Taking 1/3 of the area off the v tail and putting it down on the bottom of the fuselage to form an x tail.
 

Mac790

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The Davis DA-series homebuilts all have the V-tail, and it works well. The mixer is an astoundingly simple device inside the tail. I have the blueprints somewhere. They have a diagram of the setup. If I can find a few minutes, I'll unroll them and post the diagram. Should be no copyright issues with that...
Hope you are right about copyright issues.


Seb
 

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Topaz

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Hope you are right about copyright issues. Seb
You're fine, at least in the USA. Can't say how it works in other countries.

You're showing a fragment of the original work, for a definite illustrative purpose, in a non-commercial setting. Falls under the "Fair Use" clause of the Copyright Act. That clause, thanks to the music industry, is probably the most endangered species on the planet, but you're still good in this case.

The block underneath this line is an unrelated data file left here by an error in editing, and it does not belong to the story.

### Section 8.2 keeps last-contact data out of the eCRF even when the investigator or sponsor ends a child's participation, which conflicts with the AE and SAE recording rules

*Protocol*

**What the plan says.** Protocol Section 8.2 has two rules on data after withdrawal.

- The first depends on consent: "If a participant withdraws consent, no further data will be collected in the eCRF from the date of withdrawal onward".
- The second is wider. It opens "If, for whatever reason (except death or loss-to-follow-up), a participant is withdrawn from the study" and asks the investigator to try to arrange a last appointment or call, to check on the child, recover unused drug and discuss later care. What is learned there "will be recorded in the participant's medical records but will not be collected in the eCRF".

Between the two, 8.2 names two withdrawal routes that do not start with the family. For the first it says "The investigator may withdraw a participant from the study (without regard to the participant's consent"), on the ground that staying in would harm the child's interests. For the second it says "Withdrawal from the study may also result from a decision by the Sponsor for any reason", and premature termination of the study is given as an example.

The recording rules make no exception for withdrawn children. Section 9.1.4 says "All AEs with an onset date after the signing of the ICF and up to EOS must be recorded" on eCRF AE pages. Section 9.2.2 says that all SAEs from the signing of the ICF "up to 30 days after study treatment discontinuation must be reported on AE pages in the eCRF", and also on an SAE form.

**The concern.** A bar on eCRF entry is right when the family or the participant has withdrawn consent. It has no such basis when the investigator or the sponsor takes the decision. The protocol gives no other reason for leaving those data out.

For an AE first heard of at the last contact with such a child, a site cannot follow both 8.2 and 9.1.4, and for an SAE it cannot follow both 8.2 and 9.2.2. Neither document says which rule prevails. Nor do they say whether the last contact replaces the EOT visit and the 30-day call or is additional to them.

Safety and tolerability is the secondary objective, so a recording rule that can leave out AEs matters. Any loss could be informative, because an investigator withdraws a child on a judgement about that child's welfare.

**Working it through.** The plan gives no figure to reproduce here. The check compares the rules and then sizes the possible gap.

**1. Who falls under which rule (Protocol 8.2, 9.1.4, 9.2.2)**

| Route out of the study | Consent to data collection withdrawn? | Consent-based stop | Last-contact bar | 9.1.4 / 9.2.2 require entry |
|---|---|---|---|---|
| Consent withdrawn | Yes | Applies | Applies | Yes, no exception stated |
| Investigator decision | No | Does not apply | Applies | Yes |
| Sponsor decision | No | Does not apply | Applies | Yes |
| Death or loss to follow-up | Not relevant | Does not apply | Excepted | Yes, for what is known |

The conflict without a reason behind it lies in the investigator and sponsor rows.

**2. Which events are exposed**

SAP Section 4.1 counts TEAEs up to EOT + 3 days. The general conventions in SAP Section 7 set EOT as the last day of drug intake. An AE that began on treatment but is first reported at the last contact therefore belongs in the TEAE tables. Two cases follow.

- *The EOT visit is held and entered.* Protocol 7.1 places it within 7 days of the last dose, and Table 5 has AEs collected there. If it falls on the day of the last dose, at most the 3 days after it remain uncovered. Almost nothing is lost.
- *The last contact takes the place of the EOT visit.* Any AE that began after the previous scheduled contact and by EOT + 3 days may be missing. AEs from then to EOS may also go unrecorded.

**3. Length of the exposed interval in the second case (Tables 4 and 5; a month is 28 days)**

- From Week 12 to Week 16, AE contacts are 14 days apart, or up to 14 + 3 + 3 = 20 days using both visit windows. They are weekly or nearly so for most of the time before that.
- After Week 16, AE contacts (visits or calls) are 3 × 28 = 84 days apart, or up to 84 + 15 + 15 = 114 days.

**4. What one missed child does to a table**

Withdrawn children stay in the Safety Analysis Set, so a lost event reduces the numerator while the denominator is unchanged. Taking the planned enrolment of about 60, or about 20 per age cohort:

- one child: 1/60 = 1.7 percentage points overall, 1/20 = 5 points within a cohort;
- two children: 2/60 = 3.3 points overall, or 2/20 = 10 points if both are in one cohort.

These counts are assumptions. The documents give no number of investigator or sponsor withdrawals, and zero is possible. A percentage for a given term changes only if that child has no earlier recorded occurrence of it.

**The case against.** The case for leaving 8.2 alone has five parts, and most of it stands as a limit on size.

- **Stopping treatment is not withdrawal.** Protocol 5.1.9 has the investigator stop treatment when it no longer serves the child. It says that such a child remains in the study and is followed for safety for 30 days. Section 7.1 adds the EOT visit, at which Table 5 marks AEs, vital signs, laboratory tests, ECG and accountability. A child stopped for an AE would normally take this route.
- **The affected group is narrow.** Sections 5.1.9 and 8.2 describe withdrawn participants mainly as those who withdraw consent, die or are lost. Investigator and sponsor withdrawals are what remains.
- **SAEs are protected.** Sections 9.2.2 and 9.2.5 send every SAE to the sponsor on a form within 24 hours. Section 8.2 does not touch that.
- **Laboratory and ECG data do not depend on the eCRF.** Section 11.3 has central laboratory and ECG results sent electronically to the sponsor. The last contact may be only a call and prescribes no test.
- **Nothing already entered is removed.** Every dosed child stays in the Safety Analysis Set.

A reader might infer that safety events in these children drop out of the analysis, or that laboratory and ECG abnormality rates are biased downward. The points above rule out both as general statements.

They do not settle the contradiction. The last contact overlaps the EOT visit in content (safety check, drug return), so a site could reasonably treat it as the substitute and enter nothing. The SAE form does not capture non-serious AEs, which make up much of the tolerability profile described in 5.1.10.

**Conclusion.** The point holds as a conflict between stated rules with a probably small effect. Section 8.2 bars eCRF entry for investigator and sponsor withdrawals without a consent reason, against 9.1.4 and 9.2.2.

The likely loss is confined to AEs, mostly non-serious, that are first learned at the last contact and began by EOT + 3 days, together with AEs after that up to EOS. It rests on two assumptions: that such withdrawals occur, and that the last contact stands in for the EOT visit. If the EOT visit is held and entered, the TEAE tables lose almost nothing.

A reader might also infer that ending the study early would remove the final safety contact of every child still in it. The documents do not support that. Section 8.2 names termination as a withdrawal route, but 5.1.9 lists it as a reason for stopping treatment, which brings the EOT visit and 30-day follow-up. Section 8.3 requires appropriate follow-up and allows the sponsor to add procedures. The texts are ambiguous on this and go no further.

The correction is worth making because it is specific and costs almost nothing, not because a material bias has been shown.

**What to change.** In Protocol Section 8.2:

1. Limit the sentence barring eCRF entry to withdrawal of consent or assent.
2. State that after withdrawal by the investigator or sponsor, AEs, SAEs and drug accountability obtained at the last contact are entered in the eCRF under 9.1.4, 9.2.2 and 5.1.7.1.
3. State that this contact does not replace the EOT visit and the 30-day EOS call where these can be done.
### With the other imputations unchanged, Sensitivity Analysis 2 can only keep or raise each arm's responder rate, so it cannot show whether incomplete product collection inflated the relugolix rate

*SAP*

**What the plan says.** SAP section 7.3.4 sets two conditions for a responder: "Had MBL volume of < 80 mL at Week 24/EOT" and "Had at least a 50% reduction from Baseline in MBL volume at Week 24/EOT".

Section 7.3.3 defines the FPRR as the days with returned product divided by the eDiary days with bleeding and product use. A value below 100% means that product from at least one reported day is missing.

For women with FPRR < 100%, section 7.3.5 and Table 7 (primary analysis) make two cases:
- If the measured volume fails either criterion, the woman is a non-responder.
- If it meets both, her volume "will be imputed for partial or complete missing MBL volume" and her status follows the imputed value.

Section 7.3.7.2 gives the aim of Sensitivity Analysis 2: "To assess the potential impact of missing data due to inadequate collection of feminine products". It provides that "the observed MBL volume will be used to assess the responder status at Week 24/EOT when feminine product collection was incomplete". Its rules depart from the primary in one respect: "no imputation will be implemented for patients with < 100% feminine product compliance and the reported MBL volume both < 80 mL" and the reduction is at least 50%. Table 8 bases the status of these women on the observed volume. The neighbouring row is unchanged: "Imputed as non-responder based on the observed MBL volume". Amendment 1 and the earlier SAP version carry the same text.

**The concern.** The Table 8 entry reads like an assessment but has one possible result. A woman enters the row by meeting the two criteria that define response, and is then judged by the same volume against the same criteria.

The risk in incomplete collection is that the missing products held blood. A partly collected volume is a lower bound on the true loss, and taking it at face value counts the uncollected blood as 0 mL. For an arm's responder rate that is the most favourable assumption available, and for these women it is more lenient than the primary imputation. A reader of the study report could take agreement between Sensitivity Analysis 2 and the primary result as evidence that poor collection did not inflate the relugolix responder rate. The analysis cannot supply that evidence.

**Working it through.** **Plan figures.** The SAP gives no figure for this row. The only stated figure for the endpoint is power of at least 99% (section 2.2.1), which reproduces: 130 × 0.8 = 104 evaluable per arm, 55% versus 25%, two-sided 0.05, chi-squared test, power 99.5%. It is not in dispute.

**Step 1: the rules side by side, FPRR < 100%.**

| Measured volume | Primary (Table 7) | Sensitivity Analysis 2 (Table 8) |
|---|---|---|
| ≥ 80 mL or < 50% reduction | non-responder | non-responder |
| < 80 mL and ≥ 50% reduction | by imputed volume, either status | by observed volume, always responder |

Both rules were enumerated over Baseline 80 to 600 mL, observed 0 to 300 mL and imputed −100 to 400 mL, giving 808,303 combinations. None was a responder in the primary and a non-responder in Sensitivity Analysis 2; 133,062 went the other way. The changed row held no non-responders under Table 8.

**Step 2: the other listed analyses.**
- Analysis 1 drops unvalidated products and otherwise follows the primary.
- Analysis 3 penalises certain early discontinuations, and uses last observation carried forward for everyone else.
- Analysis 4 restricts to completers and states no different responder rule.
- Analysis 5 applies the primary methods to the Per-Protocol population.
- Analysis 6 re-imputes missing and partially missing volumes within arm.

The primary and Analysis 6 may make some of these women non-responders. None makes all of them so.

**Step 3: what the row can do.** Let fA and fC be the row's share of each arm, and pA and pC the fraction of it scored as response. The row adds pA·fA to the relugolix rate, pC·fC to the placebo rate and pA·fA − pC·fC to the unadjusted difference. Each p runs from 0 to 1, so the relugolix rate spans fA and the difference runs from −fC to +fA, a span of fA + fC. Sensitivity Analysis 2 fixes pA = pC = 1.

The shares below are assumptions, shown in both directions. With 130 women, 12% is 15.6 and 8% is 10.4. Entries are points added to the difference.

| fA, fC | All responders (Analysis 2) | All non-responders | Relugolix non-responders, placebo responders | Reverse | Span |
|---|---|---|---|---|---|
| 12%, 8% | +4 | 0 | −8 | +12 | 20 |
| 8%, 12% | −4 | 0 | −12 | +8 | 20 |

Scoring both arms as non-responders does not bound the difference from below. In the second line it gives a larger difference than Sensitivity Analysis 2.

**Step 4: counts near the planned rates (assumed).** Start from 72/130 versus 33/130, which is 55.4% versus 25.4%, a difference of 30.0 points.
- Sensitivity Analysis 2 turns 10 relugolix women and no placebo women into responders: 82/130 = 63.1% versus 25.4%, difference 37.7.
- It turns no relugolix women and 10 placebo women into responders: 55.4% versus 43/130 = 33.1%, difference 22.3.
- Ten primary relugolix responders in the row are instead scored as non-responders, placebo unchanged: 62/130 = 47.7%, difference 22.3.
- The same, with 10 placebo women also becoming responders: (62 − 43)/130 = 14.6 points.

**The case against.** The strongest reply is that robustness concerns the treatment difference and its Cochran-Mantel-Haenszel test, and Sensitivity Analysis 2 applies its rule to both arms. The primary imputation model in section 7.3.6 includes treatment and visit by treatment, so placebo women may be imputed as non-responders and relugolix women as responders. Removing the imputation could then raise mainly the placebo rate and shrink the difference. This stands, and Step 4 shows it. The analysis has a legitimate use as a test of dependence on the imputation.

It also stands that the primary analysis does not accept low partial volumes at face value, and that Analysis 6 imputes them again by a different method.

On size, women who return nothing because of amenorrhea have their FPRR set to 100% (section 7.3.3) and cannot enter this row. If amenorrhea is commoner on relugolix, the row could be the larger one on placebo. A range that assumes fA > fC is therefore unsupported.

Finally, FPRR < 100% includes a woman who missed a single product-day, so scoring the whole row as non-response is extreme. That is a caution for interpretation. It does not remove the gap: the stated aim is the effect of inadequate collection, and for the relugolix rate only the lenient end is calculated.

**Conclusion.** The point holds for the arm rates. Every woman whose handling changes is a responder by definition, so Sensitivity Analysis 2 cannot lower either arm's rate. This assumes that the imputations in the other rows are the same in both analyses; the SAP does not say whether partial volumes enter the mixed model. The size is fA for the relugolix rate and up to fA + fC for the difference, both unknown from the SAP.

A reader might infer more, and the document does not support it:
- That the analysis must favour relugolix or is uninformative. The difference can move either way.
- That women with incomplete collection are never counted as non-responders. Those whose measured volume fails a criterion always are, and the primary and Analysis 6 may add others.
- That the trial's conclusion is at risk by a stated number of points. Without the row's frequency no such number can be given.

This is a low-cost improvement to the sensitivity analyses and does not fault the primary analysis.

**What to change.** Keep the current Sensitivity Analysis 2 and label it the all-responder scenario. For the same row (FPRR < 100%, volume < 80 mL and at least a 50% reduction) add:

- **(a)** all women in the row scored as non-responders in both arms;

rtfm

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Twin tails vs V-tails

Hi,
Rather than start another thread on a very closely related topic, allow me to ask this question here instead...

Do twin tails (eg like those used on the F/A-18 Hornet) suffer from the same drawbacks as V-tails? I noticed the other day that the Aquaglide 5 WIG also used almost vertical twin tails. I would imagine that one would simply treat these as two vertical tails (ie no need to mix the rudder movements) since the horisontal component of rudder deflection is so much less than the vertical component.

Would this be fair comment?

Of course, one would then still need a h-stab - but that's another issue.

Duncan
 

Bart

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An alternative with low interference drag mighty be U tail--with proper radius of horizontal and vertical junctures.

Bruce Carmichael advocated this in his pod and boom pusher concepts, so the thrust column from the mid-mounted propeller goes between the vertical fins.

Just a thought.
 

autoreply

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Re: Twin tails vs V-tails